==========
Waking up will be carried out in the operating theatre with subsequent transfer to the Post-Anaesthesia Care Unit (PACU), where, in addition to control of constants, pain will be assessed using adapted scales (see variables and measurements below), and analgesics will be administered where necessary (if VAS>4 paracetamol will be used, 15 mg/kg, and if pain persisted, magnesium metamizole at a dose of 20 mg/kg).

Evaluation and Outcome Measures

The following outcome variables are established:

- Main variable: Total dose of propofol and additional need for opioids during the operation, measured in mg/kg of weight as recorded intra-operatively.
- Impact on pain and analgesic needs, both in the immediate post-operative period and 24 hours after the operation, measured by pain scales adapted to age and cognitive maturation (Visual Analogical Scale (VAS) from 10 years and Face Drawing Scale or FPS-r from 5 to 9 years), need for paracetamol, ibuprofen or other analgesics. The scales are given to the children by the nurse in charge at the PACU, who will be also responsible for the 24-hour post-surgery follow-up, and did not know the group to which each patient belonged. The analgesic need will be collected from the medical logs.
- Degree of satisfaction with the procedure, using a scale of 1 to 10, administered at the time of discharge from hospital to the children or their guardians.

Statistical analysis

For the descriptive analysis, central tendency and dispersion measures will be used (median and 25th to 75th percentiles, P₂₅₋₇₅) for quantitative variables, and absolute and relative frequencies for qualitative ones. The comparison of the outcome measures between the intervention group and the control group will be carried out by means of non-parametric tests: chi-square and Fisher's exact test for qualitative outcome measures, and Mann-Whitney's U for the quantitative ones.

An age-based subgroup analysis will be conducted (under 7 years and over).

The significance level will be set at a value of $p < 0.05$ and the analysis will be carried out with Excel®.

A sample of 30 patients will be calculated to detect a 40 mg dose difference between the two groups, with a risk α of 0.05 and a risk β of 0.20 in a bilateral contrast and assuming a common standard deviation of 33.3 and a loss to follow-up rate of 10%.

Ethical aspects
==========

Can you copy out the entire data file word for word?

Waking up will be carried out in the operating theatre with subsequent transfer to the Post-Anaesthesia Care Unit (PACU), where, in addition to control of constants, pain will be assessed using adapted scales (see variables and measurements below), and analgesics will be administered where necessary (if VAS>4 paracetamol will be used, 15 mg/kg, and if pain persisted, magnesium metamizole at a dose of 20 mg/kg).

Evaluation and Outcome Measures

The following outcome variables are established:

- Main variable: Total dose of propofol and additional need for opioids during the operation, measured in mg/kg of weight as recorded intra-operatively.
- Impact on pain and analgesic needs, both in the immediate post-operative period and 24 hours after the operation, measured by pain scales adapted to age and cognitive maturation (Visual Analogical Scale (VAS) from 10 years and Face Drawing Scale or FPS-r from 5 to 9 years), need for paracetamol, ibuprofen or other analgesics. The scales are given to the children by the nurse in charge at the PACU, who will be also responsible for the 24-hour post-surgery follow-up, and did not know the group to which each patient belonged. The analgesic need will be collected from the medical logs.
- Degree of satisfaction with the procedure, using a scale of 1 to 10, administered at the time of discharge from hospital to the children or their guardians.

Statistical analysis

For the descriptive analysis, central tendency and dispersion measures will be used (median and 25th to 75th percentiles, P₂₅₋₇₅) for quantitative variables, and absolute and relative frequencies for qualitative ones. The comparison of the outcome measures between the intervention group and the control group will be carried out by means of non-parametric tests: chi-square and Fisher's exact test for qualitative outcome measures, and Mann-Whitney's U for the quantitative ones.

An age-based subgroup analysis will be conducted (under 7 years and over).

The significance level will be set at a value of $p < 0.05$ and the analysis will be carried out with Excel®.

A sample of 30 patients will be calculated to detect a 40 mg dose difference between the two groups, with a risk α of 0.05 and a risk β of 0.20 in a bilateral contrast and assuming a common standard deviation of 33.3 and a loss to follow-up rate of 10%.

Ethical aspects